Person: Rudolff, Christoff
Christoff Rudolff was a German mathematician whose book Coss is the first German algebra book.
Mathematical Profile (Excerpt):
- It is possibly that this is a relative of Rudolff's or even Rudolff himself.
- Schreyber taught at the University of Vienna between 1517 and 1521, so we know that Rudolff must have studied there for some period before 1521.
- Rudolff's book Coss, written in 1525, is the first German algebra book.
- At this time Brixen was controlled by the Habsburgs and this dedication makes one wonder whether Rudolff had spent some time there.
- Although this is the first German algebra book, containing some important innovations, there were already a number of algebra books (some only existing in manuscript) which Rudolff had studied before writing his text.
- We will return to look at the contents of Coss in a moment, but first let us look at Rudolff's other works.
- In 1526, the year after Coss appeared, Rudolff produced Künstliche Rechnung mit der Ziffer und mit den Zahlpfennigen Ⓣ(Calculating sums with the number and the number of pennies).
- In 1530 Rudolff produced the book Exempelbüchlin Ⓣ(Example booklet) which has much in common with the third part of his earlier work and contains 293 problems.
- His notation for decimals is not very different from that used today; instead of the modern "decimal point", Rudolff uses a bar to separate the integral and fractional parts.
- If any particular individual were to be named as having the best reason to be called the inventor of decimal fractions, Rudolff would seem to be the man, because he apparently knew how to operate with these forms as well as merely to write them, as various predecessors had done.
- Let us return to Rudolff's Coss and, first, give its full title: Behend vnnd Hubsch Rechnung durch die kunstreichen regeln Algebre so gemeinlicklich die Coss genent werden Ⓣ(A clever way of calculating sums by the artful rules of algebra commonly called 'the thing').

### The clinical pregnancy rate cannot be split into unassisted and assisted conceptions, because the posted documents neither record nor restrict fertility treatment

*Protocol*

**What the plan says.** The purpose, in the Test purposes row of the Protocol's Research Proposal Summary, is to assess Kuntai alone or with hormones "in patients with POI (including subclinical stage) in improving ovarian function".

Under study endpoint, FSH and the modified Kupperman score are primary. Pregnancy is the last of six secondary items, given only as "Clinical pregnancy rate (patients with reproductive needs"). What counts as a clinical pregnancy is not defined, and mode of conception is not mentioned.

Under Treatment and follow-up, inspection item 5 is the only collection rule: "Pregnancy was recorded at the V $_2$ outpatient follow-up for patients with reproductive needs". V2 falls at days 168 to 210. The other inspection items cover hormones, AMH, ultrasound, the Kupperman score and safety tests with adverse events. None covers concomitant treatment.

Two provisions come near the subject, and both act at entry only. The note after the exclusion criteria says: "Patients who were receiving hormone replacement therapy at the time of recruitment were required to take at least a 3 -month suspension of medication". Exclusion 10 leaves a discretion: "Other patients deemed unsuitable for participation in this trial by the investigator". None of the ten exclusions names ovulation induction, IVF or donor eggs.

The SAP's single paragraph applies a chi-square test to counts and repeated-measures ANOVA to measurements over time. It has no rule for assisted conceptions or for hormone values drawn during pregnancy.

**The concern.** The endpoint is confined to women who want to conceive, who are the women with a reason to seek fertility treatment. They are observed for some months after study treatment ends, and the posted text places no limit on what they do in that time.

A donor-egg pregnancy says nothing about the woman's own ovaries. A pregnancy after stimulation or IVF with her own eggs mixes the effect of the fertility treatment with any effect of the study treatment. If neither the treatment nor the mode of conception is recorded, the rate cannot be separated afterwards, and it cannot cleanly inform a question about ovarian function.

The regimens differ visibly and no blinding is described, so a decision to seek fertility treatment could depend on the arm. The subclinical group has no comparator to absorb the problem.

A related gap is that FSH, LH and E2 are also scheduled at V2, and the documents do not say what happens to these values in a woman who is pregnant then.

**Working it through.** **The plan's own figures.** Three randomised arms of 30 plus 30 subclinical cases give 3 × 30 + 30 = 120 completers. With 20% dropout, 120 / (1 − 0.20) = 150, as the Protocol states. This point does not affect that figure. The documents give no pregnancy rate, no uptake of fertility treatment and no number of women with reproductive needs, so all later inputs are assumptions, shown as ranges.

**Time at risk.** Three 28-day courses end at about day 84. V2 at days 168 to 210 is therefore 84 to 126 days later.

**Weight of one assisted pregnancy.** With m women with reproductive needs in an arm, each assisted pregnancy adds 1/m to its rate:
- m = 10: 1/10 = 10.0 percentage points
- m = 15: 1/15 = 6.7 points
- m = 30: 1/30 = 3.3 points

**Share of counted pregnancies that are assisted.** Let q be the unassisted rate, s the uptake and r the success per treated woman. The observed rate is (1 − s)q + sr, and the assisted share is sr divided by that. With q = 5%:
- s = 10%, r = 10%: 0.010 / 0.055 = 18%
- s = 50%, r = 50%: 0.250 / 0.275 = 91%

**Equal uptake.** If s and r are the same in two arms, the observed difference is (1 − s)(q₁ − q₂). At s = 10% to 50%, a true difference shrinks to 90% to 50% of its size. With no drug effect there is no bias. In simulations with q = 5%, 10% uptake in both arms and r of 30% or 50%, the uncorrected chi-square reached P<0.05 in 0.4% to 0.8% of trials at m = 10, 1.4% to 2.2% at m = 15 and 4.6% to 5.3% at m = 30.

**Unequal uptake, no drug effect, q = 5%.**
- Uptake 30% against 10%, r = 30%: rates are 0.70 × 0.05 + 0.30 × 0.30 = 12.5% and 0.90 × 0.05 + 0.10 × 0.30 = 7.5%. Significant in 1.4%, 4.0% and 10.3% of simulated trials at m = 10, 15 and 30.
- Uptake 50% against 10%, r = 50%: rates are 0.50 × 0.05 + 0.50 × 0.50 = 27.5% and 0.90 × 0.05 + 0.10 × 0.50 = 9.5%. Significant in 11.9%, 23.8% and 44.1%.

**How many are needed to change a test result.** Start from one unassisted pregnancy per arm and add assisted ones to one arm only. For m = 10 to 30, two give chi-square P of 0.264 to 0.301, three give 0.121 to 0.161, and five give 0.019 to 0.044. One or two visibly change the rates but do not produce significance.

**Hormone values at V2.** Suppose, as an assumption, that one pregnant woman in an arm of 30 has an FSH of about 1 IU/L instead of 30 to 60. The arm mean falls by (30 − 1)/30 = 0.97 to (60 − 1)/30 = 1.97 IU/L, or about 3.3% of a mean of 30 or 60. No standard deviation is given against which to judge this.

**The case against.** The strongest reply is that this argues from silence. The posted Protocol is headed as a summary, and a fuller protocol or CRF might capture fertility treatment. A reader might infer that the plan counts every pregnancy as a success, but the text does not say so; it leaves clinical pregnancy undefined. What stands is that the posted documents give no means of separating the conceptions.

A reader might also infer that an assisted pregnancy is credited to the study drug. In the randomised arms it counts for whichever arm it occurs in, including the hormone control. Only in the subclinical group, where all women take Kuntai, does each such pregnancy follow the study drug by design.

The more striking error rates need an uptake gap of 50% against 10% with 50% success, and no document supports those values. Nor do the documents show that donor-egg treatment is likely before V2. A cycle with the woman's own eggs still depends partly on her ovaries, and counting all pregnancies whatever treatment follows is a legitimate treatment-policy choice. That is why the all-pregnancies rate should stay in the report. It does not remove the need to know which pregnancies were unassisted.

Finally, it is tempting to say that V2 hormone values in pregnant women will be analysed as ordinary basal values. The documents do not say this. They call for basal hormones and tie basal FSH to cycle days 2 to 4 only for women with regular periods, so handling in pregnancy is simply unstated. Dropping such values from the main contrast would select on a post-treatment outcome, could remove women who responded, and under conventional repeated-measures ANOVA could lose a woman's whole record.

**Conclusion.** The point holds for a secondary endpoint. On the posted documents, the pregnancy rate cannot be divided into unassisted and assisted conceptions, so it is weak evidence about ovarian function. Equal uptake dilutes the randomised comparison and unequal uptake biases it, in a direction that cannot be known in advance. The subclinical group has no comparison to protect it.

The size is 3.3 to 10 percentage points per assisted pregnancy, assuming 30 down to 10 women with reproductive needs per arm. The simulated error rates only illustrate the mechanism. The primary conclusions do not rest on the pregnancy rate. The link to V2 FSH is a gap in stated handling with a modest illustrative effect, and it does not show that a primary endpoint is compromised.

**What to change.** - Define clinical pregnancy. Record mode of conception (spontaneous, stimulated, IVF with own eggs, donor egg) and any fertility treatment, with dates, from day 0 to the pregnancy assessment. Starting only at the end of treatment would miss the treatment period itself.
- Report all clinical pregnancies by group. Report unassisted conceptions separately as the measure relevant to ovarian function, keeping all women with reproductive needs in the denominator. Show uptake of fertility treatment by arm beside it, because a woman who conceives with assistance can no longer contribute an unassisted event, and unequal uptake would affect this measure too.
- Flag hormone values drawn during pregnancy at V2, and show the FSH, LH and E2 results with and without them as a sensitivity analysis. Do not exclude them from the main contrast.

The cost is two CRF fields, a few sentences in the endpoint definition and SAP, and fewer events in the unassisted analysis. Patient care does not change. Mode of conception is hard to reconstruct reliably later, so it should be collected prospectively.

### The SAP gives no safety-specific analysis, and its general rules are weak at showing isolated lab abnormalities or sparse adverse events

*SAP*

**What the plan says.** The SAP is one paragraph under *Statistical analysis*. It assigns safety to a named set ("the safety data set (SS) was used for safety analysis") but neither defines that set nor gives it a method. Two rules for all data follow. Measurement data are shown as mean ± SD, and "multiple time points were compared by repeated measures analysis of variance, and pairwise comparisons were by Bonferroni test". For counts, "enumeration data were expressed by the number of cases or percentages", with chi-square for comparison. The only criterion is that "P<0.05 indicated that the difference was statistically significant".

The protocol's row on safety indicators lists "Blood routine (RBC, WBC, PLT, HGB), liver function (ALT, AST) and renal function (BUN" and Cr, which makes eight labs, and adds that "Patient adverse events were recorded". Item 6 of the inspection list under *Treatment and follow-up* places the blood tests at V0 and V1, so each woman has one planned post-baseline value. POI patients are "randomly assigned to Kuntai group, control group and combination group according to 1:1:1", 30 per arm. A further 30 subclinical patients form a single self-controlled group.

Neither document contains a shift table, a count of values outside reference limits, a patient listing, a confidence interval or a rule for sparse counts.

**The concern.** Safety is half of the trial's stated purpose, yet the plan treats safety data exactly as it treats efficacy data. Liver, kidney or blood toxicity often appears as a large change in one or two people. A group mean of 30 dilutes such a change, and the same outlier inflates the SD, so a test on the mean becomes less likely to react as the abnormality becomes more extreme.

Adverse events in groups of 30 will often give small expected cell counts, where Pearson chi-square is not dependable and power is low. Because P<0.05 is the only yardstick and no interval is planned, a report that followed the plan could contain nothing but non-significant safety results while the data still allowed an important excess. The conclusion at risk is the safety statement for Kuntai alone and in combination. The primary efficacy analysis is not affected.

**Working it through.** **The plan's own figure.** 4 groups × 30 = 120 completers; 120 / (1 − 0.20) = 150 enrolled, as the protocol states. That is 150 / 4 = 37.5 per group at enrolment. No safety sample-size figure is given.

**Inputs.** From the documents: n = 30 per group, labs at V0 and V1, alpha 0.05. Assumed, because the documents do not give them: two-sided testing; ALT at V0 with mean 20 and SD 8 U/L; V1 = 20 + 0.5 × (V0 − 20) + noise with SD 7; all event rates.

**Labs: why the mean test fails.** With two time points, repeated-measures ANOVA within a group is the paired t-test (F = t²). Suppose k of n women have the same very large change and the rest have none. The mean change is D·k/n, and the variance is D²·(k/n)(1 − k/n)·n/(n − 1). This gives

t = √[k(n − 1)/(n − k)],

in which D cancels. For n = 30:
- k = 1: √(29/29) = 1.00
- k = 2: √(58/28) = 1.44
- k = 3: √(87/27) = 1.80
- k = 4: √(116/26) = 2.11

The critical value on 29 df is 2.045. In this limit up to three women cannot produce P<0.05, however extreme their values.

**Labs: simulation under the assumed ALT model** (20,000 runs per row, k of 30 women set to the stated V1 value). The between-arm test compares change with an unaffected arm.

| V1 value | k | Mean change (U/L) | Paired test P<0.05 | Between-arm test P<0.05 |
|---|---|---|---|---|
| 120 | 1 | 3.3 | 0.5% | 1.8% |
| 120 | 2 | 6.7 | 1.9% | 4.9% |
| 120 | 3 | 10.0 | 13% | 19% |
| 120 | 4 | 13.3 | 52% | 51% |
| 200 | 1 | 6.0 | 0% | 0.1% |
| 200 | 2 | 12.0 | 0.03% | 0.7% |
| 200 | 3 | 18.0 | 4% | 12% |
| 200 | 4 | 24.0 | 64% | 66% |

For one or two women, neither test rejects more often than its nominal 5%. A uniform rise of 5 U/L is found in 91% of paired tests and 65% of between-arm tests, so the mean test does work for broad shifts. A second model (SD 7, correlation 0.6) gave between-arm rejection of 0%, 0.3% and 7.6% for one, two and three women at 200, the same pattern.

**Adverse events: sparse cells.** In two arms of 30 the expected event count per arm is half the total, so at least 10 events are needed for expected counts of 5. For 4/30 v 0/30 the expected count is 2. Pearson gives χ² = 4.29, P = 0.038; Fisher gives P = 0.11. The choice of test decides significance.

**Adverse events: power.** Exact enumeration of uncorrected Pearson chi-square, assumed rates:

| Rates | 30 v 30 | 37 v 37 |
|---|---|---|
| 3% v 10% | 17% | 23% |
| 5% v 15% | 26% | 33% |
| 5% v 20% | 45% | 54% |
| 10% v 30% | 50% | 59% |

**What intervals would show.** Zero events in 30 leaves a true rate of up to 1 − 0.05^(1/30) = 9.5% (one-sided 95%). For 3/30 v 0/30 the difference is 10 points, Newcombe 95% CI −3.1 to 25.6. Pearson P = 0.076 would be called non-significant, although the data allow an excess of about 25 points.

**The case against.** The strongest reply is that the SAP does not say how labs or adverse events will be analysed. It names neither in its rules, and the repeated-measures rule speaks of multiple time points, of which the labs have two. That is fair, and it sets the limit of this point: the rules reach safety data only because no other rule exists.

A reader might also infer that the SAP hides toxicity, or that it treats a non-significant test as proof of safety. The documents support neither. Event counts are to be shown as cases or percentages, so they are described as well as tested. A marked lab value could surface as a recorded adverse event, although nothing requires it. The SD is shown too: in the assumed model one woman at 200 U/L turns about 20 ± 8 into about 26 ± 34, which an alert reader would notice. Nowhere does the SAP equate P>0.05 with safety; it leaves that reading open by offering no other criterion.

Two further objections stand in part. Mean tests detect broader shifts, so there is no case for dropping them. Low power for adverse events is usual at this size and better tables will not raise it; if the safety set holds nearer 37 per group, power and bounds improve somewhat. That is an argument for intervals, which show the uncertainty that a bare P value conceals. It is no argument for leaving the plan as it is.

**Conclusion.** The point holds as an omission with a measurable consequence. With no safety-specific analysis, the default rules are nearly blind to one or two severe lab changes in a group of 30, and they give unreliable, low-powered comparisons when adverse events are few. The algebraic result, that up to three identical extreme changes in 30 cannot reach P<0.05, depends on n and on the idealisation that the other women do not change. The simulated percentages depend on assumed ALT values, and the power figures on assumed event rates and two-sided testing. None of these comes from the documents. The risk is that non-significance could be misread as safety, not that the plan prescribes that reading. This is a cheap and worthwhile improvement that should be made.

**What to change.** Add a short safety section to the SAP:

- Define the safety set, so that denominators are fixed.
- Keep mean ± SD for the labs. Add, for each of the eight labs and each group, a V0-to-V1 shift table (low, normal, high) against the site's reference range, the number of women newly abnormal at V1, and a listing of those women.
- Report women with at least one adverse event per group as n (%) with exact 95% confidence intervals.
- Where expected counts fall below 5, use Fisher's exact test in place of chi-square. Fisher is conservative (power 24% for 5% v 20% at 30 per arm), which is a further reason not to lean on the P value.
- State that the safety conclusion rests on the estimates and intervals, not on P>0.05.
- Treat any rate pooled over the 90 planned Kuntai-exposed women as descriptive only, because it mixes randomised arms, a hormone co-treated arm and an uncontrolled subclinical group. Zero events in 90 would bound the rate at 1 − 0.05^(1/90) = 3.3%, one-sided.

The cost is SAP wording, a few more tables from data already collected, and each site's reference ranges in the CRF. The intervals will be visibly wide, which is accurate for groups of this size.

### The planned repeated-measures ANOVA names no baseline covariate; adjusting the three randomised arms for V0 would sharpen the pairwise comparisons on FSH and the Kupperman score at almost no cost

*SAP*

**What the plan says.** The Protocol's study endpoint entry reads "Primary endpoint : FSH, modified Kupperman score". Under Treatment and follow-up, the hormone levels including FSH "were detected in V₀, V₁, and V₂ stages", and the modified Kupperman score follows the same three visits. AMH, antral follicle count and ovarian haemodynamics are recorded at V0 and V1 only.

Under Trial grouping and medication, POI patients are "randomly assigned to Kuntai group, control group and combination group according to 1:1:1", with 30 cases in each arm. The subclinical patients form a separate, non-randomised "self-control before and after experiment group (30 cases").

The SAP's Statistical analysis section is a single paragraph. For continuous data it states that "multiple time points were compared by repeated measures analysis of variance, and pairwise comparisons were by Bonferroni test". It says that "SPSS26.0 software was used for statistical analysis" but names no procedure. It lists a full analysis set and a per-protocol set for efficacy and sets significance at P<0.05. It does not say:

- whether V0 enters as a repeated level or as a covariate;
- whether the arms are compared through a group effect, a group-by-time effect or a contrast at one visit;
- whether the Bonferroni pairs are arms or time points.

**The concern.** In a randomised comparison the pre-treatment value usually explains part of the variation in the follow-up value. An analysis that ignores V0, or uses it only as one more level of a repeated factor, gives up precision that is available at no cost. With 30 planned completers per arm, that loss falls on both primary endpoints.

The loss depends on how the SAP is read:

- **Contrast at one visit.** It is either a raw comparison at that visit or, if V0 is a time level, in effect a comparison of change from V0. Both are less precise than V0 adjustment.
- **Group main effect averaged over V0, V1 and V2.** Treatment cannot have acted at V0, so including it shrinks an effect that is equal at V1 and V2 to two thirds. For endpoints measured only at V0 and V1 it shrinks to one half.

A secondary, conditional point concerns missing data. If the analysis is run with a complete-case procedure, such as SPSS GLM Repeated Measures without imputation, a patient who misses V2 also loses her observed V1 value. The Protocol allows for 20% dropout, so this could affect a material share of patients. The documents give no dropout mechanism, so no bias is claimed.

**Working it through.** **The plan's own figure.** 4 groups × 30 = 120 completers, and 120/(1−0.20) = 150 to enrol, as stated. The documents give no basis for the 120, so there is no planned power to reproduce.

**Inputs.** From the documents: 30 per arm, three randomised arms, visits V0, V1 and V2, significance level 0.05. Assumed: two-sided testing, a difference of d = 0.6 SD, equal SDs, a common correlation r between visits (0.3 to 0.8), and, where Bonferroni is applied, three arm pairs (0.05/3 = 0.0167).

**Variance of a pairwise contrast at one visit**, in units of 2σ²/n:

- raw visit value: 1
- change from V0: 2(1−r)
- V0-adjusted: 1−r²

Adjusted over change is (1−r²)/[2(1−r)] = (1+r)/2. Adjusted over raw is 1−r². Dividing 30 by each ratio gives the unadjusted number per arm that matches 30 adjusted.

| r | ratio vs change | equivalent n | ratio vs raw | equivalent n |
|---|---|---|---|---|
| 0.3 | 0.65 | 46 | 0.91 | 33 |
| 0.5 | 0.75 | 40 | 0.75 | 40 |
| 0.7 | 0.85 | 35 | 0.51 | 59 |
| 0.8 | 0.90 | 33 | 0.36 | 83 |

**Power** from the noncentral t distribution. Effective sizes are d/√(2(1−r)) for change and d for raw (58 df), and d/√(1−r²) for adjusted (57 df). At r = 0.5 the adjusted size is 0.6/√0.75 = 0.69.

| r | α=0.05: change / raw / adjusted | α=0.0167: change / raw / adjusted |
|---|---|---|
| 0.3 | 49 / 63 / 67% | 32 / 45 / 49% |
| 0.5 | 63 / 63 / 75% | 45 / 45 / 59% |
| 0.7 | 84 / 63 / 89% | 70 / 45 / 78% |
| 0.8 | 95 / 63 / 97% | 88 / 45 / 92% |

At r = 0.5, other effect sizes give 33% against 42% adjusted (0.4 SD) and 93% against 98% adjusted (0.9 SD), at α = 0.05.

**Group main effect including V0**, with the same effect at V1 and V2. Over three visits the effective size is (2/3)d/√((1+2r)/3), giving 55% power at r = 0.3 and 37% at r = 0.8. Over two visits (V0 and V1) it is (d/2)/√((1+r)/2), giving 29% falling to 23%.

- We noted above some of the manuscripts on algebra which Rudolff had read before producing his book and in fact many of his fellow mathematicians criticised him for 'stealing' his examples from earlier texts.
- It was standard practice at this time, and for many years after this, to use examples from earlier works and Michael Stifel strongly defends Rudolff from these attacks.
- It is reasonable to believe that Rudolff's fellow mathematicians were upset at this book because it was written in German rather than Latin.
- There are two parts to the book: the first part contains twelve chapters and this material, writes Rudolff, must be mastered by the reader before he progresses to a study of algebra which comprises the second part of the book.
- Returning to the first edition, Rudolff computes with expressions involving square roots.
- Rudolff goes on to look at adding, subtracting, multiplying and dividing polynomial expressions.
- Earlier works on solving equations had presented the reader with 24 different cases but Rudolff reduces this to 8 cases.
- In some of the problems Rudolff introduces a second unknown, q (for 'quantitas').
- For several such problems concerned with "splitting the bill" (Zechenaufgaben) Rudolff supplied all the possible solutions.
- Rudolff does not work out their solutions because, as he stated, he wanted to stimulate further algebraic research.
- Another important feature of Coss is that Rudolff uses letters to represent numbers.
- Adding a diagonal stroke to the points used by earlier cossists, Rudolff introduced ...
- In brief, Rudolff's role in the development of mathematical studies in Germany was analogous to that of Fibonacci in Italy.
- As to his influence on later mathematicians, we note that Michael Stifel brought out a new addition to Rudolff's Coss in 1553, adding some important material of his own.
- When Euler was learning mathematics he made a careful study of Rudolff's work.
Born 1499, Jauer, Silesia (now Jawor, Poland). Died 1543, Vienna, Austria.
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Adapted from other CC BY-SA 4.0 Sources:
- O’Connor, John J; Robertson, Edmund F: MacTutor History of Mathematics Archive